United States District Court, District of Columbia
L. FRIEDMAN United States District Judge.
a Freedom of Information Act (“FOIA”) case
brought by plaintiff Ryan Noah Shapiro against the United
States Department of Justice. Shapiro has requested
information from the FBI about Aaron Swartz, a deceased
computer programmer, activist, and doctoral candidate at MIT.
It is alleged that Swartz committed suicide after becoming
the subject of an intensive federal investigation. After
holding the parties' cross-motions for summary judgment
partially in abeyance twice, this matter is now before the
Court for a third time. Upon consideration of the
parties' papers and the relevant legal authorities, the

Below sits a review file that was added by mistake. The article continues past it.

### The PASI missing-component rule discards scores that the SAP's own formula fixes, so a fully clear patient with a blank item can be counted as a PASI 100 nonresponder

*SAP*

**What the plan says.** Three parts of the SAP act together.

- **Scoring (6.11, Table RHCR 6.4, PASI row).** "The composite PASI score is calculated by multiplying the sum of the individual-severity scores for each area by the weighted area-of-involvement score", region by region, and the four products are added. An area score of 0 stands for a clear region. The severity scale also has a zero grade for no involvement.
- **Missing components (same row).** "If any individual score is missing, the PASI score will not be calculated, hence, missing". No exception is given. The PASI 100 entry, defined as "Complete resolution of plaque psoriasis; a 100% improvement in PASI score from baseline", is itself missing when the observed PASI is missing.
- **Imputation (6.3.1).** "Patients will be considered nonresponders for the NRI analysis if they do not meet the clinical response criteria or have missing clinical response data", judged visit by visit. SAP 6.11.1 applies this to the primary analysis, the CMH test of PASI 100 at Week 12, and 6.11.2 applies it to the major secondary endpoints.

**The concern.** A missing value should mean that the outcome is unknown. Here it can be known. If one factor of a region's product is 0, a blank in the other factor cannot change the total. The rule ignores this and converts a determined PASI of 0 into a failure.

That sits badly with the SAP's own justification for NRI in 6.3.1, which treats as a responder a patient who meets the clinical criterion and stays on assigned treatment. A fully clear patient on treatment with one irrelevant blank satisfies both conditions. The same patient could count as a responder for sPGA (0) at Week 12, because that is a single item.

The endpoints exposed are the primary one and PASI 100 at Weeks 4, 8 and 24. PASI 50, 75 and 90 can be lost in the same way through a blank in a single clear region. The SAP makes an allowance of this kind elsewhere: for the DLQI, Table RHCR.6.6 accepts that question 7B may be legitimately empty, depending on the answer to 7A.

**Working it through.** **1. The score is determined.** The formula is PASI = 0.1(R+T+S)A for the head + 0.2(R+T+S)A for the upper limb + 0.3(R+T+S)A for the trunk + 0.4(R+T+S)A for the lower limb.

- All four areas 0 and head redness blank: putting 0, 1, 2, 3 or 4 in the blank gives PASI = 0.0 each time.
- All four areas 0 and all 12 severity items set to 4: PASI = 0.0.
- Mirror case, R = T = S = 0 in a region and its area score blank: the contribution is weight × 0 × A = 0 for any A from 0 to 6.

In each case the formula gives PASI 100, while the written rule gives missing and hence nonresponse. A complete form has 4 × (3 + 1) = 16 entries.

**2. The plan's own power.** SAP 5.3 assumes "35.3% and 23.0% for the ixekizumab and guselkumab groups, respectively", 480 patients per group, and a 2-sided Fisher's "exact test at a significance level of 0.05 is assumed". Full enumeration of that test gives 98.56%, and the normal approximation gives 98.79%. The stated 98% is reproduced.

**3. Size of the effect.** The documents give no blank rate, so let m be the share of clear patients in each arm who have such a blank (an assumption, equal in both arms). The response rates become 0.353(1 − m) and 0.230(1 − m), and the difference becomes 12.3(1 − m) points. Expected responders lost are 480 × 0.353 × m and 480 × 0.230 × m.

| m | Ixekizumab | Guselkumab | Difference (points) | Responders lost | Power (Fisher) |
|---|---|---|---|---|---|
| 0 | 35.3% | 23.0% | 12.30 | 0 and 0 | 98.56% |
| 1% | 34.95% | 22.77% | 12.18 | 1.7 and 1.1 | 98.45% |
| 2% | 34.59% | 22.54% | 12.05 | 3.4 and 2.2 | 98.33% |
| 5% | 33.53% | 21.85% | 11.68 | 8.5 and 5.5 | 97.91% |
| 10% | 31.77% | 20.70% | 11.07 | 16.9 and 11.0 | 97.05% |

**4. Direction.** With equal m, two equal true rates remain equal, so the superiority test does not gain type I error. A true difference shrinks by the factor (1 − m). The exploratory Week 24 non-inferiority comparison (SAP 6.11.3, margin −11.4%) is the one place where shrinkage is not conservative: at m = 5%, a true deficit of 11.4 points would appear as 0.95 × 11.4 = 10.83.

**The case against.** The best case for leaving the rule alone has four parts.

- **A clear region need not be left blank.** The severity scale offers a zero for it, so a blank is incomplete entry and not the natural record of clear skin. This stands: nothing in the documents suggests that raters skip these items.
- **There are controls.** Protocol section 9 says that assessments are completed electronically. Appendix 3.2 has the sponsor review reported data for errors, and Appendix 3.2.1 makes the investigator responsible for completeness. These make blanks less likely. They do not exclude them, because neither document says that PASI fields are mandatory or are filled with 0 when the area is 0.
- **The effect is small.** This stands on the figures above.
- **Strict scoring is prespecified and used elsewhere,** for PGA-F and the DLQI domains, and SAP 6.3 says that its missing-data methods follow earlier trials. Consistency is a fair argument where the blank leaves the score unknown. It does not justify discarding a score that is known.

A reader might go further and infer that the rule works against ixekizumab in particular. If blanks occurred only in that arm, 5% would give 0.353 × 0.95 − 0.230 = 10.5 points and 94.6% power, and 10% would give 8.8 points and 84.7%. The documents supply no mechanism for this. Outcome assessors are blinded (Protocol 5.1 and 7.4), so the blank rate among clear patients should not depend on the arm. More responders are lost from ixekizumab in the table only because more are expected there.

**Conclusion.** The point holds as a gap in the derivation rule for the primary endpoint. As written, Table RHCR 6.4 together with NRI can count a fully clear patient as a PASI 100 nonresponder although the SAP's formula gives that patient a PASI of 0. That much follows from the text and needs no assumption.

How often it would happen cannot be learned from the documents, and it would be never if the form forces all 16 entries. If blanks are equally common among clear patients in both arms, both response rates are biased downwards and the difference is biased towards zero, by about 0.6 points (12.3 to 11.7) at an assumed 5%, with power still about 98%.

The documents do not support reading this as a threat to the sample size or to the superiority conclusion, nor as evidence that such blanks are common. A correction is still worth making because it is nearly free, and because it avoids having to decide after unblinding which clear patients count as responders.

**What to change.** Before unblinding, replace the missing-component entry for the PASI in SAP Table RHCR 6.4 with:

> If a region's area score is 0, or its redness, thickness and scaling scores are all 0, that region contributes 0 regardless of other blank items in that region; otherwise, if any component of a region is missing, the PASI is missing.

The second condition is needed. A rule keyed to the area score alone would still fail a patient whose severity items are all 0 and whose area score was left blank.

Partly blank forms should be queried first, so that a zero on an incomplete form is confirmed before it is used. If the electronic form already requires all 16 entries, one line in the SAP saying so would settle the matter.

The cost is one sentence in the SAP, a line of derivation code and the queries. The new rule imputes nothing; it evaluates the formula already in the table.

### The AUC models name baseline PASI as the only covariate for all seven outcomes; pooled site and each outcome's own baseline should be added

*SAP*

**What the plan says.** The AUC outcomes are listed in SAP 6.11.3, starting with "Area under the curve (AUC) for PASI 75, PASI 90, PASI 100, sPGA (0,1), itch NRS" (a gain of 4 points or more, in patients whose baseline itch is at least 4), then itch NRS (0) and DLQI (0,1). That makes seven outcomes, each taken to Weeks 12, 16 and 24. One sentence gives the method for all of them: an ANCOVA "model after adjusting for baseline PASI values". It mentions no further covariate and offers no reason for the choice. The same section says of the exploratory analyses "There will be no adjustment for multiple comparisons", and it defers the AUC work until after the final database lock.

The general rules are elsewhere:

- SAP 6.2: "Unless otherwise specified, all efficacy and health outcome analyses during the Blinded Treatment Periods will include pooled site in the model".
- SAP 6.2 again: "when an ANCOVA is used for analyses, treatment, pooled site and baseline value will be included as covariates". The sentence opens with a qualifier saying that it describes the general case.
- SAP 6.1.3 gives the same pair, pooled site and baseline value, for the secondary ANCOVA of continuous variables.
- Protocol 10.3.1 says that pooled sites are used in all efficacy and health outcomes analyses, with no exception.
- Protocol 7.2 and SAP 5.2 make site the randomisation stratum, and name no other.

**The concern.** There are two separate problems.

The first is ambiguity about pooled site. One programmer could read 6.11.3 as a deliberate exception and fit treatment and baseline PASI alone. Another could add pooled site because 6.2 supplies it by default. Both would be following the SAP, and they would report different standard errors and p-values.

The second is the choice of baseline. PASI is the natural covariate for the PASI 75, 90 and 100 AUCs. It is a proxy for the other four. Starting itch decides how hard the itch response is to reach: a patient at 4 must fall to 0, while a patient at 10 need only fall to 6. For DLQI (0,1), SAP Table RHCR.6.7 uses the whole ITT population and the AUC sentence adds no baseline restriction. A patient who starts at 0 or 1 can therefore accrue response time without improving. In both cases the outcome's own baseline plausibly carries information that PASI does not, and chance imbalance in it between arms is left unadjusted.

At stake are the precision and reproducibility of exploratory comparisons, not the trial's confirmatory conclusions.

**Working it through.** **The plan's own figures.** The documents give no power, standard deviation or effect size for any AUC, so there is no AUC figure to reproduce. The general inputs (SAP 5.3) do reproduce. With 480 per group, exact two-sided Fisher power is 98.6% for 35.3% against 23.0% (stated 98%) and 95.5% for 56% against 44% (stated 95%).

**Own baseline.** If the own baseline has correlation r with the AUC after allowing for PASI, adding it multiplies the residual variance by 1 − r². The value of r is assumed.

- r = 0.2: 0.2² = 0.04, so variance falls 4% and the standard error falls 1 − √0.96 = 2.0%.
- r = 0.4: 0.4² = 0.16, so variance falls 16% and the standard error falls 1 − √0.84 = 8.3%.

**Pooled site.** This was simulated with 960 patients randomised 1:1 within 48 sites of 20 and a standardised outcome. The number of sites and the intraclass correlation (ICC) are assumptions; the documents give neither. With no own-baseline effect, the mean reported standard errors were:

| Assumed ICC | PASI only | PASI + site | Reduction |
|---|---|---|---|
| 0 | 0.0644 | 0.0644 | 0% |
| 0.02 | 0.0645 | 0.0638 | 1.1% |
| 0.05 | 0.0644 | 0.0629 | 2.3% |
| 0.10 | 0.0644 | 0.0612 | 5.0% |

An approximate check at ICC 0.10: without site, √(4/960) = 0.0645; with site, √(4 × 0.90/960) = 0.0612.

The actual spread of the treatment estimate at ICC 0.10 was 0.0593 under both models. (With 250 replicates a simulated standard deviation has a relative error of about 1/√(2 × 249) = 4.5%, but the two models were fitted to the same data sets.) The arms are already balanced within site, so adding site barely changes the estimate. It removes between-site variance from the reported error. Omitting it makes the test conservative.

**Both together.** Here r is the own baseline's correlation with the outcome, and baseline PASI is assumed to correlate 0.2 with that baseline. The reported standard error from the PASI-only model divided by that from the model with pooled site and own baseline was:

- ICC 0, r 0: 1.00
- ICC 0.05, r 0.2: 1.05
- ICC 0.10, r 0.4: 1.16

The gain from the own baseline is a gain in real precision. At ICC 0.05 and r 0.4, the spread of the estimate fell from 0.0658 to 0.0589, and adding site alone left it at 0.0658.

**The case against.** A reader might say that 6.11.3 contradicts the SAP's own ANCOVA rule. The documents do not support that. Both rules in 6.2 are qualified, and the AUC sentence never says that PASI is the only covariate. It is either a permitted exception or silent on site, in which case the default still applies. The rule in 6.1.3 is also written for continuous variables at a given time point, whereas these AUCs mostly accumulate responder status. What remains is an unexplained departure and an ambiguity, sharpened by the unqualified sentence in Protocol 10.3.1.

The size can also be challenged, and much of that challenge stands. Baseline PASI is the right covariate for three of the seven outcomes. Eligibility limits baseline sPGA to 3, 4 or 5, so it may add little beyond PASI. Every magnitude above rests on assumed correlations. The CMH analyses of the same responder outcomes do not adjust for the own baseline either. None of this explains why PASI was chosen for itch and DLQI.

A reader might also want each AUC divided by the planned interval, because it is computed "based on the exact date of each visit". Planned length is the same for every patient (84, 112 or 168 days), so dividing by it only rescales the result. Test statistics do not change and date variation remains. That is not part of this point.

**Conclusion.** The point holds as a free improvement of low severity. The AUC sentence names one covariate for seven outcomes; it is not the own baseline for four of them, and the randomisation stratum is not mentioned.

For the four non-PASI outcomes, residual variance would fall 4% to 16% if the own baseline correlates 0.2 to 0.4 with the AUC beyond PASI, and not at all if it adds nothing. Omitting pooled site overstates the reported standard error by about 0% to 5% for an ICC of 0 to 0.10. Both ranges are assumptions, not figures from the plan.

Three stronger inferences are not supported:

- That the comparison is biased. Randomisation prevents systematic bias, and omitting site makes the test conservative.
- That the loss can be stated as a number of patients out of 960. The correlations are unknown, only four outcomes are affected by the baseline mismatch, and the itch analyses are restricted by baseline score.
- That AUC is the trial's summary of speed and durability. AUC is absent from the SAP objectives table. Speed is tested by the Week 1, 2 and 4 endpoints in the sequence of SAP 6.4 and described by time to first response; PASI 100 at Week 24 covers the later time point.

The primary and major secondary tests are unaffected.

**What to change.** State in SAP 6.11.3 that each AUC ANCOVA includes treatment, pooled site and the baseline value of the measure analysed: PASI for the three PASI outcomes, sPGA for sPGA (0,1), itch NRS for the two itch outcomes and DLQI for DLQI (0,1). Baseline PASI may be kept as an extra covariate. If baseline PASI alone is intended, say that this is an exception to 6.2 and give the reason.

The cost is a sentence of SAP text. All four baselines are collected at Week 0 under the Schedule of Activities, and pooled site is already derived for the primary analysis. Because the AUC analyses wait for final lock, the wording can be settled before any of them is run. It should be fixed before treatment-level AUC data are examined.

Court will grant summary judgment in favor of the defendant
and deny the plaintiff's cross-motion for summary
FACTUAL AND PROCEDURAL BACKGROUND
has sought information relating or referring to Aaron Swartz,
who was an academic involved in political organizing and
internet activism. Compl. ¶¶ 8, 11-20. In 2013,
Swartz committed suicide after becoming the subject of a
federal criminal investigation relating to his online
activities. Id. ¶ 8. Shapiro alleges that this
FBI investigation was connected to Swartz's death because
of its “intensive” and “grossly
disproportionate” nature. Id. ¶¶
After the first round of document production, both parties
moved for summary judgment. See Shapiro v. Dep't of
Justice, 34 F.Supp.3d 89, 92 (D.D.C. 2014). On March 31,
2014, this Court held the parties' cross-motions for
summary judgment in abeyance in part pending further briefing
and the FBI's processing of additional records, if
necessary. See id. at 100. In supplementing its